I am an architect at Kayak.com working mainly with Java. I focus on performance problems at work and occasionally on computer graphics as a hobby when I find the time. Derek has posted 5 posts at DZone. View Full User Profile

32 bit JDK on a 64 bit Ubuntu System

09.09.2008
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If you have more than 3GB on your machine and you’re running Ubuntu you’ve probably had to figure out how to access that additional memory – the default Ubuntu desktop kernel will only allow access to the first 3GB. You can install the server kernel, but that’s been tuned for a server with different latency settings, etc. You can recompile the desktop kernel with HIGHMEM64 set, but then you’re stuck building the video drivers yourself.

My latest strategy has been to use the 64 bit kernel. 64 bit support is not bad now and most apps run normally. Of course they use about double the memory. If you’re running a lot of Java processes this 64 bit tax is very noticeable. For my needs, 32 bit Java is fine, even with a 64 bit kernel. Ubuntu/Debian ship a 32 bit JRE (ia32-sun-java6-bin). This package provides only the runtime environment (no javac) and the client VM so it has limited usefulness for a developer.

To install the 32 bit JDK from Sun on a 64 bit system you can use java-package. I’ve been running Eclipse and all my development applications and finally have some free memory again.

Installation

First, download the latest 32 bit JDK (not JRE) from Sun. At the time this was jdk-6u7-linux-i586.bin for me.

Install java-package:

sudo apt-get install java-package

Now use java-package to build a .deb package from the binary you downloaded. You have to trick it into building the 32 bit package:

DEB_BUILD_GNU_TYPE=i486-linux-gnu DEB_BUILD_ARCH=i386 fakeroot make-jpkg jdk-6u7-linux-i586.bin

This should generate a .deb package. For some reason the package name has the _amd64 suffix. Install the package:

sudo dpkg -i sun-j2sdk1.6_1.6.0+update7_amd64.deb

Use update-alternatives to select the new JDK. It was installed at /usr/lib/j2sdk1.6-sun for me.

sudo update-alternatives --config java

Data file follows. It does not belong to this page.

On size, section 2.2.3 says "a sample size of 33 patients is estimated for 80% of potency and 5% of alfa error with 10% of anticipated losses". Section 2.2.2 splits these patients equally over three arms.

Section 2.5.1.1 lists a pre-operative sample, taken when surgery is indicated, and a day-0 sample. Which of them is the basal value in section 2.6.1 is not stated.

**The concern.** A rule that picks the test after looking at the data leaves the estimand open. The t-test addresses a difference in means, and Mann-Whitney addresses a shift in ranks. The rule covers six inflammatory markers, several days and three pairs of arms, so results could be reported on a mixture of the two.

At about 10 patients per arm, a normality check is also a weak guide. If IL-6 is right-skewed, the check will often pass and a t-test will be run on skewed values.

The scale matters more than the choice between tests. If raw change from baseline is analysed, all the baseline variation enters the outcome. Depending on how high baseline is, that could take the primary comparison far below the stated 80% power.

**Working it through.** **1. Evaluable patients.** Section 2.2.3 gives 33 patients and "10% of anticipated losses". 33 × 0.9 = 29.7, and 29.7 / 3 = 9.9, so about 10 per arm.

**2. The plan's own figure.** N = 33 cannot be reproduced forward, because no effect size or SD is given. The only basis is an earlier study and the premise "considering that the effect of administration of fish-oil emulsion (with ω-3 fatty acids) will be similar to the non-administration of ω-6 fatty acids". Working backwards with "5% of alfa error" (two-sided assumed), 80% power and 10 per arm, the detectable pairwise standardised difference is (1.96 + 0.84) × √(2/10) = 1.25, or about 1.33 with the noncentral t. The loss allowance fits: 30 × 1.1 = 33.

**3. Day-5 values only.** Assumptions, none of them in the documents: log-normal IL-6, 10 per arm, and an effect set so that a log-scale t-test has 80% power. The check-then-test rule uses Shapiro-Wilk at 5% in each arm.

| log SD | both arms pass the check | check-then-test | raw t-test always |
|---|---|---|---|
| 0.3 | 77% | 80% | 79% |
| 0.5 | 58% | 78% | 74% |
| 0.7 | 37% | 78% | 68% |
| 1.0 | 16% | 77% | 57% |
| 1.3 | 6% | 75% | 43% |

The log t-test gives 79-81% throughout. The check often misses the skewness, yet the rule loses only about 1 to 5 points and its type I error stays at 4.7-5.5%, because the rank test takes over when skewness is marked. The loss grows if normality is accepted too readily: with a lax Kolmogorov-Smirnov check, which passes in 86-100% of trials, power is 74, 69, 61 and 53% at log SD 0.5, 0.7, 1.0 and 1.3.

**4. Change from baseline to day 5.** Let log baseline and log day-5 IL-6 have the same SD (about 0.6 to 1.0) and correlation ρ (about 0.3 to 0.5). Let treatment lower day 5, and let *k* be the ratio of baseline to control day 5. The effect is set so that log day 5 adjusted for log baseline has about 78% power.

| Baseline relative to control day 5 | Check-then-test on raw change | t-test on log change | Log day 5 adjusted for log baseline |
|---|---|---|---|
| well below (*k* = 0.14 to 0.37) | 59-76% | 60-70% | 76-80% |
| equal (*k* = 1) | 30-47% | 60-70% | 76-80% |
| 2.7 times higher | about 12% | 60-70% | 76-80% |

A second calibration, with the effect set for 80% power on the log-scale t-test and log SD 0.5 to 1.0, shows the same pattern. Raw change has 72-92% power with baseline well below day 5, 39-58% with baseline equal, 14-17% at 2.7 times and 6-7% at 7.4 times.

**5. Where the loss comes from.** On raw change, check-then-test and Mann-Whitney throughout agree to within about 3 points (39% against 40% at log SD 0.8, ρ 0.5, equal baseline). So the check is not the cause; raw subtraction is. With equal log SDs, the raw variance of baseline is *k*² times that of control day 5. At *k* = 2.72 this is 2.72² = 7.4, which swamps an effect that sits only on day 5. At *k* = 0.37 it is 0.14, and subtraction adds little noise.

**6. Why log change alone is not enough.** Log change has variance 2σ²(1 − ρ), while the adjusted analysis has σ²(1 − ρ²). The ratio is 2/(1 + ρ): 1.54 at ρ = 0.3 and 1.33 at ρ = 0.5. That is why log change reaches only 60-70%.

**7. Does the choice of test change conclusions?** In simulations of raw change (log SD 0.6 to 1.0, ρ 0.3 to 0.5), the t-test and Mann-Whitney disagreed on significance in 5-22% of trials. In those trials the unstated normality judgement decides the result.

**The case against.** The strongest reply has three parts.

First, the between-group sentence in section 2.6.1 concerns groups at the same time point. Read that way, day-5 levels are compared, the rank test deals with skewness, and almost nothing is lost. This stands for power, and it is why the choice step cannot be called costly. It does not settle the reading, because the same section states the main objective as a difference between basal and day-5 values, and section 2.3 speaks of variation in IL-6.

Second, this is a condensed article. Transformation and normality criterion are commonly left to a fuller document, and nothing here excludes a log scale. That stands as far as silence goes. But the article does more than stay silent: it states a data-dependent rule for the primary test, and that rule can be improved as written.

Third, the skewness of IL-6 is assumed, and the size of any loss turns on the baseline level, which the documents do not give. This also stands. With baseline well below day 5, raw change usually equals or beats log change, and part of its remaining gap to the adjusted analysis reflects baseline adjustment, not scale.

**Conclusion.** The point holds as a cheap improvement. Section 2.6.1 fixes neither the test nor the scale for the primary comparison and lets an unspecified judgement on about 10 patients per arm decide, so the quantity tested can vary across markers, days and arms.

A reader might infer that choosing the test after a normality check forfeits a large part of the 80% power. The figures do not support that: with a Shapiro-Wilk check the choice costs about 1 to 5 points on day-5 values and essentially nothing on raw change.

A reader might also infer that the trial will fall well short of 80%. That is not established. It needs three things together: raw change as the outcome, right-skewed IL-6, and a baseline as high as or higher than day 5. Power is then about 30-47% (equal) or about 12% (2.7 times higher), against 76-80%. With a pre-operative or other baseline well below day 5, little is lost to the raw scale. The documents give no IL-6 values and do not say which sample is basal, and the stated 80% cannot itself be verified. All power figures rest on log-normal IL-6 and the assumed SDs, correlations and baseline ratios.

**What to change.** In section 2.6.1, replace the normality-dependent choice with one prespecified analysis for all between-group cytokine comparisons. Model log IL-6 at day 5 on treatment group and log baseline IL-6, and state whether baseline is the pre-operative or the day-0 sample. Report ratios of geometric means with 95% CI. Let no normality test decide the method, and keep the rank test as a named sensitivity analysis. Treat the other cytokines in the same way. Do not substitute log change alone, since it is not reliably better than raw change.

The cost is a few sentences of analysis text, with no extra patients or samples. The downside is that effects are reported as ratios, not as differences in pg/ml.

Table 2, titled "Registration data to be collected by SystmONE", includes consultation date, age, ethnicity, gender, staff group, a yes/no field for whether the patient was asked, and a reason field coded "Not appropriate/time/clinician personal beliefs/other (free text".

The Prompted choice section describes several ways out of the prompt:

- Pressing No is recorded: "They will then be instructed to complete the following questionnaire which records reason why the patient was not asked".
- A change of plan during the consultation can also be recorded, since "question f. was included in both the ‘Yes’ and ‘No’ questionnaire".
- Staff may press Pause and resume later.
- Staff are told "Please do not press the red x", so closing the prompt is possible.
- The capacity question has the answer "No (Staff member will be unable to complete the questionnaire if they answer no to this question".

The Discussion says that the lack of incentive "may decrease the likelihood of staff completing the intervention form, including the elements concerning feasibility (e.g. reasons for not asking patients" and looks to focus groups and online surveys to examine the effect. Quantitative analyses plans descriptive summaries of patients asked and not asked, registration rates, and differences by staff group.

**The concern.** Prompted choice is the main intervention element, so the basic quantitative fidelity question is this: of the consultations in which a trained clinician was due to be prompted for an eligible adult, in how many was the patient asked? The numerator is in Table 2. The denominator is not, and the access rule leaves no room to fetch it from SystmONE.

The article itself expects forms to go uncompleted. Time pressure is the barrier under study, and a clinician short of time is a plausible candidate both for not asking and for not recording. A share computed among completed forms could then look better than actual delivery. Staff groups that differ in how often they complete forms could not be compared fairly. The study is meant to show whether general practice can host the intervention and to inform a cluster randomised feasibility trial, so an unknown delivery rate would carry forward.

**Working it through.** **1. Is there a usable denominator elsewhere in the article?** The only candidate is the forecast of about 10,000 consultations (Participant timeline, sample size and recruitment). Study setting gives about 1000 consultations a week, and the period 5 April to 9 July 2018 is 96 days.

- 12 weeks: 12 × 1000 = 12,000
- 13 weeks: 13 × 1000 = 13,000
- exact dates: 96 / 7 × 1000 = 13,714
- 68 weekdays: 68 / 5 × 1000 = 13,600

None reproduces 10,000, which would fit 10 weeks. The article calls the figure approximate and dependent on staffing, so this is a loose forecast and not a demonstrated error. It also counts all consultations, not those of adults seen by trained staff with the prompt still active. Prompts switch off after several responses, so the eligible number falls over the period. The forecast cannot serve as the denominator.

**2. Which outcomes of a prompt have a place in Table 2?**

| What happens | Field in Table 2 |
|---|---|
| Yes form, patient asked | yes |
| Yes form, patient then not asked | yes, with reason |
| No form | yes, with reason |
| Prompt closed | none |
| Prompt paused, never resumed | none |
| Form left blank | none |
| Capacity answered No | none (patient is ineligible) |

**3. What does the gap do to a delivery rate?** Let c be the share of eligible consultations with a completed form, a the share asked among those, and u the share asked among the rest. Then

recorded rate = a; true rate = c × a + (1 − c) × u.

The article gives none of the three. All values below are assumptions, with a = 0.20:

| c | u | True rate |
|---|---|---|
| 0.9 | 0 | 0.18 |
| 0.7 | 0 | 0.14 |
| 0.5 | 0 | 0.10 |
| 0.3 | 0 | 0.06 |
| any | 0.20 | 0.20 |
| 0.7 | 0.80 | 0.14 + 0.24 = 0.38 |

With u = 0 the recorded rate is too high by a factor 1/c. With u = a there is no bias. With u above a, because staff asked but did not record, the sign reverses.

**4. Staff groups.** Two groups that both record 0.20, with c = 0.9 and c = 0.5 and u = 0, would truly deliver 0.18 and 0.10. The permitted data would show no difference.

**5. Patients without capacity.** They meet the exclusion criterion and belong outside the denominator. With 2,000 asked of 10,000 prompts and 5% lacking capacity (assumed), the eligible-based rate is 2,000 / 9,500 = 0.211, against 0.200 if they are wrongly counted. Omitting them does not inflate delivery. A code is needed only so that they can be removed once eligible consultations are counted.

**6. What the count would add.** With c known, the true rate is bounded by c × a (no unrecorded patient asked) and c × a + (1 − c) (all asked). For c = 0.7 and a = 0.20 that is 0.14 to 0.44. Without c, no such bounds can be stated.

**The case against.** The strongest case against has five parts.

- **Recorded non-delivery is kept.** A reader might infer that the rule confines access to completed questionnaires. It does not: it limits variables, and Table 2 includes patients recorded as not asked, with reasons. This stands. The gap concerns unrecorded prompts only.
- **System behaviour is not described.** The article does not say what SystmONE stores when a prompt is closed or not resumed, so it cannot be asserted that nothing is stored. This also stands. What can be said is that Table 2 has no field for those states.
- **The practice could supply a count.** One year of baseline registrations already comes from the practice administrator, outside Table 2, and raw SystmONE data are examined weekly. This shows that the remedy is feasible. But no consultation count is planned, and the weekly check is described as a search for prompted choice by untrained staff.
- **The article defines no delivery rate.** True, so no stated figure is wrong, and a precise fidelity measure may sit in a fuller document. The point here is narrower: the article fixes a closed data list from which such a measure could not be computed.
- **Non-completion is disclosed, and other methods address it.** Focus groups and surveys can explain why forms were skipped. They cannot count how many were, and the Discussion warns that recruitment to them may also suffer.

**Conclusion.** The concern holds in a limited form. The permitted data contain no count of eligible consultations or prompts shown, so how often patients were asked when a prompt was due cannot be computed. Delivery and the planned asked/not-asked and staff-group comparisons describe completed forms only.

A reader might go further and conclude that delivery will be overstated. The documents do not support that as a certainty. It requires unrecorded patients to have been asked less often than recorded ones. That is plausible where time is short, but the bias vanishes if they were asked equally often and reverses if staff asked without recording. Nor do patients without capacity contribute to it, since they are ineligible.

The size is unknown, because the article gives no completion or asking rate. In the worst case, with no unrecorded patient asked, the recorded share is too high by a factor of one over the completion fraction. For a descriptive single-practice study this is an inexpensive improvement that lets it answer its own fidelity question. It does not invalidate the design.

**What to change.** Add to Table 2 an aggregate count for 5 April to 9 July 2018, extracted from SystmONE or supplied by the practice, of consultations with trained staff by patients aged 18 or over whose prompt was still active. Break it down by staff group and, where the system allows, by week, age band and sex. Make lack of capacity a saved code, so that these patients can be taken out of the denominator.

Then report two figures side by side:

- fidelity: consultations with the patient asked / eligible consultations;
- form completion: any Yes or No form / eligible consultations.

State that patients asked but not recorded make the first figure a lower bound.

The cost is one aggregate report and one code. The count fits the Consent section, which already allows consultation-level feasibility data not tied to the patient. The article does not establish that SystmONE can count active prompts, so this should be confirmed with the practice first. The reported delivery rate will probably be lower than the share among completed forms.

If you run java -version you should see the correct version:

java version "1.6.0_07"
Java(TM) SE Runtime Environment (build 1.6.0_07-b06)
Java HotSpot(TM) Server VM (build 10.0-b23, mixed mode)

 

 

32 bit Eclipse

I had to reinstall the 32 bit version of Eclipse (since SWT contains native code). I also had to delete my ~/.eclipse directory or Eclipse wouldn’t start (this requires reinstalling new versions of any plugins). Finally, add the new JRE in Java->Installed JREs using the install location (/usr/lib/j2sdk1.6-sun) and select it as the default.

 

From http://dmy999.com/

 

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Comments

Henk De Boer replied on Tue, 2008/09/09 - 2:33pm

>Of course they use about double the memory

I think this is *highly* exaggerated. Stop spreading FUD.

 

Derek Young replied on Tue, 2008/09/09 - 4:33pm

henk de boer - I'm curious, are you running a 64 bit Java on a 64 bit kernel on your desktop?  When I went from a 32 bit kernel to a 64 bit kernel I was surprised at the overhead too.  All pointers (and ints in some languages) are twice as big.  This adds a lot to the size of any process.  My intention wasn't to exaggerate.  I had to upgrade my desktop machine from 4GB to 8GB to keep my machine from swapping.  On our QA machines (that ran a lot of java processes, probably too many) we were forced to go back to 32 bit Java.  The machines would swap endlessly otherwise.  We have about 100 production systems at work, running about 6 java processes each.  We decided going to 64 bit java wasn't possible or necessary.